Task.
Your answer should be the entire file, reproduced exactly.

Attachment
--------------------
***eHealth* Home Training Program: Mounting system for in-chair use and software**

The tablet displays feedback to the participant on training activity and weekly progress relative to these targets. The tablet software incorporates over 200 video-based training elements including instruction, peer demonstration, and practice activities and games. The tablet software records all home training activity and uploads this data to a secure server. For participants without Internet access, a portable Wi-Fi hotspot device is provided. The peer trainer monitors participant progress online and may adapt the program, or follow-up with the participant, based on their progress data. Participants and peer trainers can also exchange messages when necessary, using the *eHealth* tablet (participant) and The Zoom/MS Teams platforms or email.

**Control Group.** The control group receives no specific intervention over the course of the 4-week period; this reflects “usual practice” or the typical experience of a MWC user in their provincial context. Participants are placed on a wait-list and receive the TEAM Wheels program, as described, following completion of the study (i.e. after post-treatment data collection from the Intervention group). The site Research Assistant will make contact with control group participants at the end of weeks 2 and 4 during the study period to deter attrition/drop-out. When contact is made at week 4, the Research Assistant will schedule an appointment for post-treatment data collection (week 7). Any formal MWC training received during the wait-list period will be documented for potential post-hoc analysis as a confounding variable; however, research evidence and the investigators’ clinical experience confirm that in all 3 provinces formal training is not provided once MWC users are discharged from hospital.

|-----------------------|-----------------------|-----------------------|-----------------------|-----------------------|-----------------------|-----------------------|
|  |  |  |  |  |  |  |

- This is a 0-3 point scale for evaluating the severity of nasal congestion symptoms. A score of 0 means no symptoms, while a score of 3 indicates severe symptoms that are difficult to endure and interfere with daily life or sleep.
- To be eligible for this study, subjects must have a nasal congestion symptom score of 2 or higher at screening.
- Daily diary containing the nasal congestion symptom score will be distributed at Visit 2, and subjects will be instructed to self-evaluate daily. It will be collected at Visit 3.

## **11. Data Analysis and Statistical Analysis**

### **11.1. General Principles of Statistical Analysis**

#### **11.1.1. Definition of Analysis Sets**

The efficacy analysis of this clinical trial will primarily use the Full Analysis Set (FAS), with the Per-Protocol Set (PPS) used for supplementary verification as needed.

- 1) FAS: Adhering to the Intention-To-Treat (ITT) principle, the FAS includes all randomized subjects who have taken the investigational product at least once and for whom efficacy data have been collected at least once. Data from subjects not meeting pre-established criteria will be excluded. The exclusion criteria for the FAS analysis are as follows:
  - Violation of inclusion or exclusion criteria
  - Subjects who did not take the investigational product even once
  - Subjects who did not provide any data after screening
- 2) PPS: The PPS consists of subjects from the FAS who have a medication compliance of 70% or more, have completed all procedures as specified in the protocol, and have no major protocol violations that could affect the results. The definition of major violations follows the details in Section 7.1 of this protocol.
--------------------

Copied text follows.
***eHealth* Home Training Program: Mounting system for in-chair use and software**

The tablet displays feedback to the participant on training activity and weekly progress relative to these targets. The tablet software incorporates over 200 video-based training elements including instruction, peer demonstration, and practice activities and games. The tablet software records all home training activity and uploads this data to a secure server. For participants without Internet access, a portable Wi-Fi hotspot device is provided. The peer trainer monitors participant progress online and may adapt the program, or follow-up with the participant, based on their progress data. Participants and peer trainers can also exchange messages when necessary, using the *eHealth* tablet (participant) and The Zoom/MS Teams platforms or email.

**Control Group.** The control group receives no specific intervention over the course of the 4-week period; this reflects “usual practice” or the typical experience of a MWC user in their provincial context. Participants are placed on a wait-list and receive the TEAM Wheels program, as described, following completion of the study (i.e. after post-treatment data collection from the Intervention group). The site Research Assistant will make contact with control group participants at the end of weeks 2 and 4 during the study period to deter attrition/drop-out. When contact is made at week 4, the Research Assistant will schedule an appointment for post-treatment data collection (week 7). Any formal MWC training received during the wait-list period will be documented for potential post-hoc analysis as a confounding variable; however, research evidence and the investigators’ clinical experience confirm that in all 3 provinces formal training is not provided once MWC users are discharged from hospital.

|-----------------------|-----------------------|-----------------------|-----------------------|-----------------------|-----------------------|-----------------------|
|  |  |  |  |  |  |  |

- This is a 0-3 point scale for evaluating the severity of nasal congestion symptoms. A score of 0 means no symptoms, while a score of 3 indicates severe symptoms that are difficult to endure and interfere with daily life or sleep.
- To be eligible for this study, subjects must have a nasal congestion symptom score of 2 or higher at screening.
- Daily diary containing the nasal congestion symptom score will be distributed at Visit 2, and subjects will be instructed to self-evaluate daily. It will be collected at Visit 3.

## **11. Data Analysis and Statistical Analysis**

### **11.1. General Principles of Statistical Analysis**

#### **11.1.1. Definition of Analysis Sets**

The efficacy analysis of this clinical trial will primarily use the Full Analysis Set (FAS), with the Per-Protocol Set (PPS) used for supplementary verification as needed.

- 1) FAS: Adhering to the Intention-To-Treat (ITT) principle, the FAS includes all randomized subjects who have taken the investigational product at least once and for whom efficacy data have been collected at least once. Data from subjects not meeting pre-established criteria will be excluded. The exclusion criteria for the FAS analysis are as follows:
  - Violation of inclusion or exclusion criteria
  - Subjects who did not take the investigational product even once
  - Subjects who did not provide any data after screening
- 2) PPS: The PPS consists of subjects from the FAS who have a medication compliance of 70% or more, have completed all procedures as specified in the protocol, and have no major protocol violations that could affect the results. The definition of major violations follows the details in Section 7.1 of this protocol.